Around the world, millions of women are at risk of unplanned pregnancy, HIV and other sexually transmitted infections (STIs). Recent developments in the emerging field of multipurpose prevention technologies (MPTs) are poised to deliver a new generation of safe and effective prevention methods that better meet women’s needs. At an upcoming conference, researchers from the UCSF Bixby Center and partners will announce new discoveries and recent developments in the field of MPTs that will soon enable women to simultaneously prevent unplanned pregnancy, HIV and other STIs.

At the upcoming World STI & HIV 2015 Congress in Australia, the UCSF Bixby Center is co-hosting a panel on MPTs with the World Health Organization (WHO), Initiative for Multipurpose Prevention Technologies (IMPT) and the Australasian Sexual Health Alliance (ASHA). The panel will focus on:

  • The array of products in development.
  • The role of MPTs in the prevention of infertility.
  • The need for rectal MPTs to reduce HIV and other STIs, and their potential impact for women and men who have sex with men.

“The growing field of MPTs is in an exciting phase of scientific advancement,” said Dr. Craig Cohen from the UCSF Bixby Center. “We are on the cusp of breakthroughs that will transform the health of women and families globally. Delivering HIV and STI prevention in combination with contraception has great potential to impact women’s health around the world. It is a promising moment for research and investment in this important field in order to make more effective prevention a reality.” More information about the panel and the conference can be found online.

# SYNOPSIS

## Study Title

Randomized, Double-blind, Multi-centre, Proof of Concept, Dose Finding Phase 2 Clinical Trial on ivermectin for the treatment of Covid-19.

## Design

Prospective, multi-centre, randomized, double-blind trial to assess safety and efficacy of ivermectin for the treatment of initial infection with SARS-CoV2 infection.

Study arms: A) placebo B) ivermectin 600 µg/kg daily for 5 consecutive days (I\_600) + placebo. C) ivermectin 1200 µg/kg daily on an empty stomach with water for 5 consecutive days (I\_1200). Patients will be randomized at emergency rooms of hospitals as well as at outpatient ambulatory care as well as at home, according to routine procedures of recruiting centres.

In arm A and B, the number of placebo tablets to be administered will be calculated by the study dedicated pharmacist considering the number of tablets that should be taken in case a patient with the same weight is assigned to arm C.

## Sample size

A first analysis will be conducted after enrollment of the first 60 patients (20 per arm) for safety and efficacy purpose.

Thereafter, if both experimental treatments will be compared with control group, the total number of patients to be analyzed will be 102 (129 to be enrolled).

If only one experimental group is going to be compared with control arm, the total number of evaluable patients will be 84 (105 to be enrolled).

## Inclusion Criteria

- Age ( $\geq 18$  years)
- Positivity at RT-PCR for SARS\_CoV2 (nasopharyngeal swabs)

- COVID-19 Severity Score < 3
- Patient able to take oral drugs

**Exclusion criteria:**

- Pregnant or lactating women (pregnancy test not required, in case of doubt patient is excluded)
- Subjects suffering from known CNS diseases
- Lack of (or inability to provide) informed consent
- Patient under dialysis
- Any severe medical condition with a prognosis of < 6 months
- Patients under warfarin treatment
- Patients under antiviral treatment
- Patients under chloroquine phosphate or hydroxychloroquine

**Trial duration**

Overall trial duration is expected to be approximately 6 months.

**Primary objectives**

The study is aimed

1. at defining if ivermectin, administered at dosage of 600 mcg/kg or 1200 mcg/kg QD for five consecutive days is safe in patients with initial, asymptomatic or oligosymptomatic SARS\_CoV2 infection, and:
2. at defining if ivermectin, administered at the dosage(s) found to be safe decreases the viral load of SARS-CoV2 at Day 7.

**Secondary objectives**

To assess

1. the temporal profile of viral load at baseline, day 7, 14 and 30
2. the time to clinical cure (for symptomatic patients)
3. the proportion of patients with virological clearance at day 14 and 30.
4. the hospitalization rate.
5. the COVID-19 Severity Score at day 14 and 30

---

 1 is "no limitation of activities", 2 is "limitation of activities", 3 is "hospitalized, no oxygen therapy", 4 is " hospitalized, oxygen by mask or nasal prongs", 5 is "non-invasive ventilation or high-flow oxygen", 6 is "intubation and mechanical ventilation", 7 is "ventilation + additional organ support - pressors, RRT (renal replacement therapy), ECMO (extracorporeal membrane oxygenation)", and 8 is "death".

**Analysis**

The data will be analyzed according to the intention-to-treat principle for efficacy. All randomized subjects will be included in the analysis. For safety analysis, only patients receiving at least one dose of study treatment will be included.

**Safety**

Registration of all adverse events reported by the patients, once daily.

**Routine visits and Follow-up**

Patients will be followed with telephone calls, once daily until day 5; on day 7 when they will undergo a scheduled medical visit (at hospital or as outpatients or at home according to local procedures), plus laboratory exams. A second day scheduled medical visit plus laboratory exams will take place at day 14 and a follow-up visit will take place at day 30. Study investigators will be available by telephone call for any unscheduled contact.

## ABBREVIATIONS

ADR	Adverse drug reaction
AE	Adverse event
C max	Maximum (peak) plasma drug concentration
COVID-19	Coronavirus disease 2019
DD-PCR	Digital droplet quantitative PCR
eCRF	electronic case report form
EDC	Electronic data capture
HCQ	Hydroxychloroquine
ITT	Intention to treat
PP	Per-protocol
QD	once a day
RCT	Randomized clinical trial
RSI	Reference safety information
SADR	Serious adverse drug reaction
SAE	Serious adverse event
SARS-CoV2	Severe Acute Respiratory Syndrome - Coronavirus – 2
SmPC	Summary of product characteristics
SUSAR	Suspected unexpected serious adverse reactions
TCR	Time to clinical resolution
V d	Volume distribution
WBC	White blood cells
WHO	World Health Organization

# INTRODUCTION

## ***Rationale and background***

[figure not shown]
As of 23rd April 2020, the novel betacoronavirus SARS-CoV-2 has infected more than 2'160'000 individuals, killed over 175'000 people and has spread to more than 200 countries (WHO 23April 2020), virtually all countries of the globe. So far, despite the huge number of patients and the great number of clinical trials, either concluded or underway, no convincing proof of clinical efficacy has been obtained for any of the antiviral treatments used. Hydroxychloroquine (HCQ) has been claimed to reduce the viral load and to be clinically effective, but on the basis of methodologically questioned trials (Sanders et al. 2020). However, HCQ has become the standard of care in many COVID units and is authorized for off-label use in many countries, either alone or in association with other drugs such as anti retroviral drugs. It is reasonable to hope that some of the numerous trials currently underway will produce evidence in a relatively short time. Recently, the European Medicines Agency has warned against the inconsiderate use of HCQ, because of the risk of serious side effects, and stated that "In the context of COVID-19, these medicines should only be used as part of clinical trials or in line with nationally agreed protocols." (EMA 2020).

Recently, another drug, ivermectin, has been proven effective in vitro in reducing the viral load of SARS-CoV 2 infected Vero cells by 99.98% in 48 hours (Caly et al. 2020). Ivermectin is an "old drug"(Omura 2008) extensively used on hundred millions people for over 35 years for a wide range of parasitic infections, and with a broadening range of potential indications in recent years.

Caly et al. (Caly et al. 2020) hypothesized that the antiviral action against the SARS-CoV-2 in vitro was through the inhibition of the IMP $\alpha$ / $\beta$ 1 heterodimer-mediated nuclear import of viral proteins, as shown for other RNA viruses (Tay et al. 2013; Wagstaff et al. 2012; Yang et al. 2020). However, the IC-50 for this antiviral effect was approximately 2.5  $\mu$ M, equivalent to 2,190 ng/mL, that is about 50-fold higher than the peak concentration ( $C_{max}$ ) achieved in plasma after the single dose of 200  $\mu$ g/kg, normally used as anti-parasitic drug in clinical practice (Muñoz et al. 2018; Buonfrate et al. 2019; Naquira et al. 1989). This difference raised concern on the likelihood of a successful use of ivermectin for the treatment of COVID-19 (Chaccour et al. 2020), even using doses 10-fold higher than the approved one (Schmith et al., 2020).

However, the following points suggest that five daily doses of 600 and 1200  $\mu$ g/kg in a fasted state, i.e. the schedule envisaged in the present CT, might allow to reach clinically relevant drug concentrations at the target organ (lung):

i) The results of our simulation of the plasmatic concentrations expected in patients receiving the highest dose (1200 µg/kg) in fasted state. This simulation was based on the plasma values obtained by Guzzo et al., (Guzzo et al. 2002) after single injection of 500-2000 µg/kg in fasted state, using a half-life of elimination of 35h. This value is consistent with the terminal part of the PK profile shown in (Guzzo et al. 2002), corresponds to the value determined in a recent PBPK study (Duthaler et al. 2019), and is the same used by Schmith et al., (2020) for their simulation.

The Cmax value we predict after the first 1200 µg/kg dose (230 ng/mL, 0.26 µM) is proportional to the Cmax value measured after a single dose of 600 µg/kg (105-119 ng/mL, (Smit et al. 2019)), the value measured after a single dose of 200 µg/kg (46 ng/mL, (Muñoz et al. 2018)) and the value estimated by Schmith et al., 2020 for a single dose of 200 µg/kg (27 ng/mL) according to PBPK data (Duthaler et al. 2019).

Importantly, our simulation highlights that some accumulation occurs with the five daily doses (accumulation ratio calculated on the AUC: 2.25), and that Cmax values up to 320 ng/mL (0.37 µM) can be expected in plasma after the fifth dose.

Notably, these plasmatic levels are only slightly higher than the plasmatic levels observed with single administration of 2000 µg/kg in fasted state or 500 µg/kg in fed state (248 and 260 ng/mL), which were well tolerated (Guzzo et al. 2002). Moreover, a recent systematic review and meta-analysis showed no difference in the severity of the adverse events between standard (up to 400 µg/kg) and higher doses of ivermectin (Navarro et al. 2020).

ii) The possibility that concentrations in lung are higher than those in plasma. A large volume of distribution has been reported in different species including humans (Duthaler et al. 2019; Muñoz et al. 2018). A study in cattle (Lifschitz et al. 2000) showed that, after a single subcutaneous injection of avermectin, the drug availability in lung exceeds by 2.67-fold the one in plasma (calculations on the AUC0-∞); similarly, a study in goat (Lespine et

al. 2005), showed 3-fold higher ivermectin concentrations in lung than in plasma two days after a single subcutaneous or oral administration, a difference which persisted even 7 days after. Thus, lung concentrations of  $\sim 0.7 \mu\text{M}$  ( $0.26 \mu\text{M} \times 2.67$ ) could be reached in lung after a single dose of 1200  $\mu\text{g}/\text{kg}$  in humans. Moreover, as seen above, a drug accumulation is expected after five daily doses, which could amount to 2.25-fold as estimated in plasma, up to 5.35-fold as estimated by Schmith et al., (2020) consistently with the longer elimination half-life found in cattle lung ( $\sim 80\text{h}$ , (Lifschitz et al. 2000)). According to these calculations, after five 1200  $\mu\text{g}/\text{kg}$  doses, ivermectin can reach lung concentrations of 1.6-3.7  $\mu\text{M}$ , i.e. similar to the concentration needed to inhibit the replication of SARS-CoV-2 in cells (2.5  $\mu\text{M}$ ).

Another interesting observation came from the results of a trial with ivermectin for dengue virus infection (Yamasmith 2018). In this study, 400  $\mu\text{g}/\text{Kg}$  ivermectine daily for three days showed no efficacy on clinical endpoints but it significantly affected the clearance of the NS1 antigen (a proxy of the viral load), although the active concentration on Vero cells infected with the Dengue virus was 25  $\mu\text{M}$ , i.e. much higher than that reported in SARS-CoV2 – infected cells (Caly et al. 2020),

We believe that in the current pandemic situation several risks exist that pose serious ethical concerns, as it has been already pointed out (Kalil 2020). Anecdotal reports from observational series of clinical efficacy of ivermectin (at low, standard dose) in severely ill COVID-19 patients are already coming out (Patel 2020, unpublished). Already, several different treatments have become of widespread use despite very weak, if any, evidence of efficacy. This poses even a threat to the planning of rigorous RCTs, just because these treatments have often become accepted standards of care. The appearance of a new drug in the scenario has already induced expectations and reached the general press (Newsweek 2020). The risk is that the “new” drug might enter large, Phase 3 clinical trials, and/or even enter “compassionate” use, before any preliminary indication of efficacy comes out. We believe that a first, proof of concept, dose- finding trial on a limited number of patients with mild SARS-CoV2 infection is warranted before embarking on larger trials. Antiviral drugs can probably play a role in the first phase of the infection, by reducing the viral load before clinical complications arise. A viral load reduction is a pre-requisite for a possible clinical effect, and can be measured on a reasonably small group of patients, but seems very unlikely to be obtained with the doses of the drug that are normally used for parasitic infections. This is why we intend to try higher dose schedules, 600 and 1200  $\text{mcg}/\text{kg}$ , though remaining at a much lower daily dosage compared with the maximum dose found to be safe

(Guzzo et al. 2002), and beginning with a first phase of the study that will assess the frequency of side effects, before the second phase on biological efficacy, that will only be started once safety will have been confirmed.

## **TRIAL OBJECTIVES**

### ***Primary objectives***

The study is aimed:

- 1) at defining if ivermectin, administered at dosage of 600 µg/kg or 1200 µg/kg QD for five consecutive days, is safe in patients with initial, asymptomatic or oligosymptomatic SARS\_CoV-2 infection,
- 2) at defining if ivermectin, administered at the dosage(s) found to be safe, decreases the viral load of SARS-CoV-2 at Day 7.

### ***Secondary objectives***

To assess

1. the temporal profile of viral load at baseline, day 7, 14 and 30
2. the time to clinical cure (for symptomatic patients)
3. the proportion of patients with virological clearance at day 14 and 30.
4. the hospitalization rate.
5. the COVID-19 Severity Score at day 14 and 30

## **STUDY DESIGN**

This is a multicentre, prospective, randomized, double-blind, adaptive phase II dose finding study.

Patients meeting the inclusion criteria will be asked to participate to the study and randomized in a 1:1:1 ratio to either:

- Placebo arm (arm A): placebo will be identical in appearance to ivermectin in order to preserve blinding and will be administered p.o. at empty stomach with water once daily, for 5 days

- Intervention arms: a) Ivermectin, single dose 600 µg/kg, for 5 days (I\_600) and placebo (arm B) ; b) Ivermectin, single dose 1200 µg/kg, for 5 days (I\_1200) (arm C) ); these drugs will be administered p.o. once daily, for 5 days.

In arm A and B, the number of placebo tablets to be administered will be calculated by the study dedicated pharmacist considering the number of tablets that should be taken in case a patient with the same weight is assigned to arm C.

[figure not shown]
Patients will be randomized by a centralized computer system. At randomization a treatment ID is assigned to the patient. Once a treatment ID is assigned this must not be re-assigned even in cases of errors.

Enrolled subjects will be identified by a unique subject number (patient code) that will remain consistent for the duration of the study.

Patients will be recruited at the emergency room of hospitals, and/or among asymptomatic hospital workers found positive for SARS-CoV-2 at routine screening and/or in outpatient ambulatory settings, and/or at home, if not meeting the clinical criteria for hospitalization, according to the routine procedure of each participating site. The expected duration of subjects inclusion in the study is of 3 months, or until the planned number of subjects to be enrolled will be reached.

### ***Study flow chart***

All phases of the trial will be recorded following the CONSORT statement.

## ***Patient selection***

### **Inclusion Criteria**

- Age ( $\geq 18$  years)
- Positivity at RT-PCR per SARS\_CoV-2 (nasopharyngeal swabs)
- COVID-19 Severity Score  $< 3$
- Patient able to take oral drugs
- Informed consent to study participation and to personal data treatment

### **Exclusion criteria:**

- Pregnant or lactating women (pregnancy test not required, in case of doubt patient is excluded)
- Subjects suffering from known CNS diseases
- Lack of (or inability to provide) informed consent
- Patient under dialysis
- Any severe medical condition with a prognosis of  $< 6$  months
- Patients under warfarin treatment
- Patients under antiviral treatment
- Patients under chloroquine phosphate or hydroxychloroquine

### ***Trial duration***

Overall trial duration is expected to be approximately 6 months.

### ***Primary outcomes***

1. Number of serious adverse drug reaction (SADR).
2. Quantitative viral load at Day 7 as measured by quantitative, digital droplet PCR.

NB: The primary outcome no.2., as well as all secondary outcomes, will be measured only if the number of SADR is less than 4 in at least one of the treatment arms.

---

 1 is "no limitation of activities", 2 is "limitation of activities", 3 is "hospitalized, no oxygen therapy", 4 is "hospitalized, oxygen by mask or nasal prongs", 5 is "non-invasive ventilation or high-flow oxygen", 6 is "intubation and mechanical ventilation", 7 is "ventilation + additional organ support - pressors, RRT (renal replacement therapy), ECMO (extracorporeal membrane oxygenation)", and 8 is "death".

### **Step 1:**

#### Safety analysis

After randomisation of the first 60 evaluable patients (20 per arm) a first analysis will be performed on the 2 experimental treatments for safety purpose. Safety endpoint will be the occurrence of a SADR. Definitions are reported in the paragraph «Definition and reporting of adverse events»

Supporting interdisciplinary women’s health research

The UCSF Bixby Center is the new home of the Bridging Interdisciplinary Research Careers in Women’s Health (BIRCWH) program. The BIRCWH program is a joint initiative of UCSF and the Kaiser Permanente Division of Research<. It aims to foster the next generation of women’s health scholars through financial support, mentorship and research training. BIRWCH includes mentors and advisors from 11 of UCSF's departments and centers, as well as Kaiser.

BIRCWH emphasizes novel, interdisciplinary approaches to a wide range of women’s health issues, with a particular focus on translation into policy impact. The Bixby Center welcomes BIRCWH scholars to its family of fellows, including members of the Fellowship in Family Planning and GloCal Health Fellowship.


Women’s preferences for public versus private birth control services